Editor’s note: We would like to introduce you to our newest blogpost series- Natural Selections of Van Cortlandt Park. This series will focus on the creatures that call Van Cortlandt Park home. With well over half of its 1,146 acres being comprised of natural habitats- forests, wetlands, a lake and meadows- many plants and animals live in or rely on Van Cortlandt Park. Each post in Natural Selections will highlight and introduce you to one or a family of those creatures. During this first post, Alex Byrne will introduce you all to some of the Carpenter Ants in our beloved park.
Meet the Carpenter Ant
by Alex Byrne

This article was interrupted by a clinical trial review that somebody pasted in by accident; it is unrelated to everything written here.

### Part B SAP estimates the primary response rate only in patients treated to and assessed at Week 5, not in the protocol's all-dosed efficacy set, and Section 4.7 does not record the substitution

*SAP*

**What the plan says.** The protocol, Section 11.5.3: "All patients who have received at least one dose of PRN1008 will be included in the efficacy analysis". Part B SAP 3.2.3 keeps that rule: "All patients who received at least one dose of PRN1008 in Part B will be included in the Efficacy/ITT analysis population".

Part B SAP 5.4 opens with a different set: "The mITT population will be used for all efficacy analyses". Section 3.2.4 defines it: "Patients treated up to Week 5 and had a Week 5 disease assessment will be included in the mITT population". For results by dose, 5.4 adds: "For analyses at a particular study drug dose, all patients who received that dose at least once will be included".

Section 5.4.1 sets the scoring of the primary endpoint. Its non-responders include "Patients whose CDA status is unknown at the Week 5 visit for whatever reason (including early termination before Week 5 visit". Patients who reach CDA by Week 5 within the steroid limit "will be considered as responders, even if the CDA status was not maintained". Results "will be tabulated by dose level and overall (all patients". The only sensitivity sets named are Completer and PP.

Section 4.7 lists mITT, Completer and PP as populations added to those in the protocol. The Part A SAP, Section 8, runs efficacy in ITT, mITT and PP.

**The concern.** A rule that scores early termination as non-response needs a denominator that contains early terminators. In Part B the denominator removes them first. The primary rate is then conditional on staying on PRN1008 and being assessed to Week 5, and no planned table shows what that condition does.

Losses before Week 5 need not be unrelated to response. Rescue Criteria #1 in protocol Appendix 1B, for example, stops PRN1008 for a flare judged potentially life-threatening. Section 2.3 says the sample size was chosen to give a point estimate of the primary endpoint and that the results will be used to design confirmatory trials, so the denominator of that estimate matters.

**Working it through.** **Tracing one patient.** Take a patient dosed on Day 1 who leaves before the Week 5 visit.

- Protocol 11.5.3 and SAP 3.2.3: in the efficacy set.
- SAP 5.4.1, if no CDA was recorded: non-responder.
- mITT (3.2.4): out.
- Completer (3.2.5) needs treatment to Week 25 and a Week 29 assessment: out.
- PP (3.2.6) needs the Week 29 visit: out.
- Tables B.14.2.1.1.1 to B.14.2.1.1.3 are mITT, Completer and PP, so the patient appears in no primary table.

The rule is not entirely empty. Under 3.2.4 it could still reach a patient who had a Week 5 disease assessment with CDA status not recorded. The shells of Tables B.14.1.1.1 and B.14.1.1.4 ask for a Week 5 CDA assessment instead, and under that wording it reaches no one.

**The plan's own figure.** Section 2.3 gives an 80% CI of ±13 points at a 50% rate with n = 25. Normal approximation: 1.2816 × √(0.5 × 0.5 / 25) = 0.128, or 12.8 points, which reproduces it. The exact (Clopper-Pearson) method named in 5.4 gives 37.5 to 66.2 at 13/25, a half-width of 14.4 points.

Odds are if you are walking down the sidewalk next to Van Cortlandt Park, or along a forest trail in the Park and see a caravan of large black ants, you have just been acquainted with one of the most functionally important groups of insects within the park; carpenter ants. Carpenter ants within the genus Camponotus consist of 1,489 species world wide, with the most Camponotus rich continents being South America and Australia (Bolton 2012). In New York City and across the world, carpenter ants form large colonies inside dying and dead standing trees, hollowed out branches, soil and even human dwellings and utilities where they can induce millions of dollars of damage in some situations (Ellison et al 2012). In urban forest ecosystems such as Van Cortlandt Park, carpenter ants are key players in the production and turnover of soil. Read more »